What’s the most important commandment to keep?

· Philosophy, Religion

Many people’s answer to this question is “the one that you’re not keeping.” But I disagree with this. I think it’s too simple of an answer. There is, as far as I know, no one on earth who is committing only one sin, or breaking one single commandment. Most of us commit a dozen sins before we leave the house each day, and I don’t think I’m even exaggerating. Consider how many different ways there are to sin. We could forget to pray. We could be rude to someone. We could forget to ask for a blessing upon our food. We could lie. We could get impatient with someone. Human beings commit sins so easily that it’s easy to overlook just how many sins we commit in the course of a day. And notice how I say ‘we,’ not ‘you,’ because I’m just as bad, if not worse, as anyone.


It’s funny when people say, “I’m not perfect.” It’s not as though anyone is confused. And the implication is often, “But I’m close enough that I can see why you were wondering.” If I put a positive spin on this whole issue, maybe it’s because human beings really do not want to sin because we realize how bad it is. And so we pretend that we are better than we are.


I think the underlying problem with saying the most important commandment to keep is the one we’re not keeping, is that we are intellectualizing something that should be considered from a spiritual perspective. Believe it or not, I used to teach Sunday School for my former church. One day, if I am remembering correctly, someone asked me why I didn’t play games during the lessons that I taught. The reason that I gave is that if we play a game such as what does a certain scripture mean, or where can we find something in the Bible, it becomes a competition of the mind, rather than a spiritual lesson perceived by the heart. I think this works against what we go to Sunday School for, where supposedly we are trying to feel the Spirit of God, not prove how smart we are. The answer, “The one that we are not keeping” is the same problem for me. I think it’s a quick, clever answer, but not one that stands up to close scrutiny or examination.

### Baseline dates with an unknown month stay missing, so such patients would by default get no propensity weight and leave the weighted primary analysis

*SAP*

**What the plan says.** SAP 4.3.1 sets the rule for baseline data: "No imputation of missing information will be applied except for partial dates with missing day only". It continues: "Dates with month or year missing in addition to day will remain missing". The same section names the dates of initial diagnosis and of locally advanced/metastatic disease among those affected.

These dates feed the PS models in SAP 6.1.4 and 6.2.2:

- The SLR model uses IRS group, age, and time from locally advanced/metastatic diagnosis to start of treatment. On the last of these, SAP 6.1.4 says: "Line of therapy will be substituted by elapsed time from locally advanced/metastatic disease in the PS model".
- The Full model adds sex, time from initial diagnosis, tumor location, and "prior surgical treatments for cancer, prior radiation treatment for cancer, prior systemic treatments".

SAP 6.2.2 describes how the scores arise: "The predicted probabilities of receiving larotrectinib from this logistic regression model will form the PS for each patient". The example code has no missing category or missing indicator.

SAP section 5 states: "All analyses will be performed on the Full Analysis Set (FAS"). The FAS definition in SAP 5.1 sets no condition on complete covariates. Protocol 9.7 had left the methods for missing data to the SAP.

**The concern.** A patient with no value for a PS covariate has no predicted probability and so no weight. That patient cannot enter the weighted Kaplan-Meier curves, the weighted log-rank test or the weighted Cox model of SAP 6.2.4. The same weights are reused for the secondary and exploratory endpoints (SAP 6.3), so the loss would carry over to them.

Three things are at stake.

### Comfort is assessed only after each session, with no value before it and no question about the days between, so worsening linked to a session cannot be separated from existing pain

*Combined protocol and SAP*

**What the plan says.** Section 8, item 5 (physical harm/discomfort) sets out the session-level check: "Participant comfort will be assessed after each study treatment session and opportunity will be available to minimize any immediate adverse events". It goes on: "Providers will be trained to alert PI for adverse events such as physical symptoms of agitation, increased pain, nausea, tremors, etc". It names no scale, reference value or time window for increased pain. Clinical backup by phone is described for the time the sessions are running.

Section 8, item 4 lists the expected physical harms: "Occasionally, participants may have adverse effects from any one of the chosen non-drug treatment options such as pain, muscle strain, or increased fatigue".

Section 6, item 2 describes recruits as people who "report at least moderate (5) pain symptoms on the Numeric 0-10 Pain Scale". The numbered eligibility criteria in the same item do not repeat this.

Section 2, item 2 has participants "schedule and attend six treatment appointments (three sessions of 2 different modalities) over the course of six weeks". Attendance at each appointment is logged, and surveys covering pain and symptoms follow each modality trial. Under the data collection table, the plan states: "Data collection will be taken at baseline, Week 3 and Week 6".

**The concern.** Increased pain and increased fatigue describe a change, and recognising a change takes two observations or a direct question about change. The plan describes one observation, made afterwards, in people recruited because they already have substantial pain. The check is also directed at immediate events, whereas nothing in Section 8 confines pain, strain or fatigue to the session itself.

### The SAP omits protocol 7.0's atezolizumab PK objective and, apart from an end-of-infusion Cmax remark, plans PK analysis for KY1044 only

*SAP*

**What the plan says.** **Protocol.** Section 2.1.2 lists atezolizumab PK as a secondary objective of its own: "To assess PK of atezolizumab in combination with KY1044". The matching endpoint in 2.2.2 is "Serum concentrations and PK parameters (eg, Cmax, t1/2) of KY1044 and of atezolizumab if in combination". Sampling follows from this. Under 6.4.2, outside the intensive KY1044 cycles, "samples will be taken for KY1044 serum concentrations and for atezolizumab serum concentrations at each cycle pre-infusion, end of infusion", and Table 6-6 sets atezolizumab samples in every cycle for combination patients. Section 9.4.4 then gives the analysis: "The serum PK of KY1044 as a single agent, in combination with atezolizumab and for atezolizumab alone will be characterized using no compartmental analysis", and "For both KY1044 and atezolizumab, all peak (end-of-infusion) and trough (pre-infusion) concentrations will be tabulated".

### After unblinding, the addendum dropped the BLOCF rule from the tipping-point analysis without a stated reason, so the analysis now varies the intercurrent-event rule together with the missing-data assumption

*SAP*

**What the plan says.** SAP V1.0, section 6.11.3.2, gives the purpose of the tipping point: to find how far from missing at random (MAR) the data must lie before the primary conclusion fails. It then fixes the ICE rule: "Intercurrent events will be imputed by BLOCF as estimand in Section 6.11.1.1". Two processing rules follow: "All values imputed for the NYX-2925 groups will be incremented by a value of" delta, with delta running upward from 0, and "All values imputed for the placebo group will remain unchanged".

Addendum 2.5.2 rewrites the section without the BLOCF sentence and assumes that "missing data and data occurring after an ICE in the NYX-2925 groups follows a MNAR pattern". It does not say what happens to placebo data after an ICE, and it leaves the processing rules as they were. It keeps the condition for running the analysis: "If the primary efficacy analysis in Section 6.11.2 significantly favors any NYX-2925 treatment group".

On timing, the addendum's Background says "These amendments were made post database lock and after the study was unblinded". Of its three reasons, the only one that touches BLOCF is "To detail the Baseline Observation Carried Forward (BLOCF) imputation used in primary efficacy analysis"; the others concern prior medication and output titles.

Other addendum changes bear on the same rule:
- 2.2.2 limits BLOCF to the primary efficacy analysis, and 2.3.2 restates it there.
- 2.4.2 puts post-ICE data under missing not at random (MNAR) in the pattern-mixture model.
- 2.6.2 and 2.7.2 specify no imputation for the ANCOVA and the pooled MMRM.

So what do I think the most important commandment is? I think it’s simply to be as nice to people as possible. If we want to say something rude, we should practice self-discipline and not say it (much, much easier said than done for the vast majority of us, but that doesn’t mean it’s not a true principle). Recently, I had a run in with a person who said he was going to help me move and he didn’t bother showing up and he didn’t bother telling me he wasn’t going to show up. He merely told our mutual friend who was also coming to help. And he lied and said that I had indicated that it was an easy move. Such an action really displays a lack of character, in my opinion. And it goes against everything that a supposedly religious person believes. I believe there is a scripture that says something about “on this hangs the law and the prophets.” I might be wrong, but it seems to me that this scripture refers to being nice and kind to people because really, what else affects people on such a large scale every single day? We can talk about how much we love the Lord, how much superficiality bothers us, how society is on the wrong track, blah blah blah. But if we don’t back it up in those small moments when someone needs our help and we agree to do so, then we are not performing the most basic of actions that constitute being a religious person. Or even a human being in general. A person doesn’t need to be religious to be nice and kind, but if a person says they are religious, they should make an extra effort to display those particular qualities.

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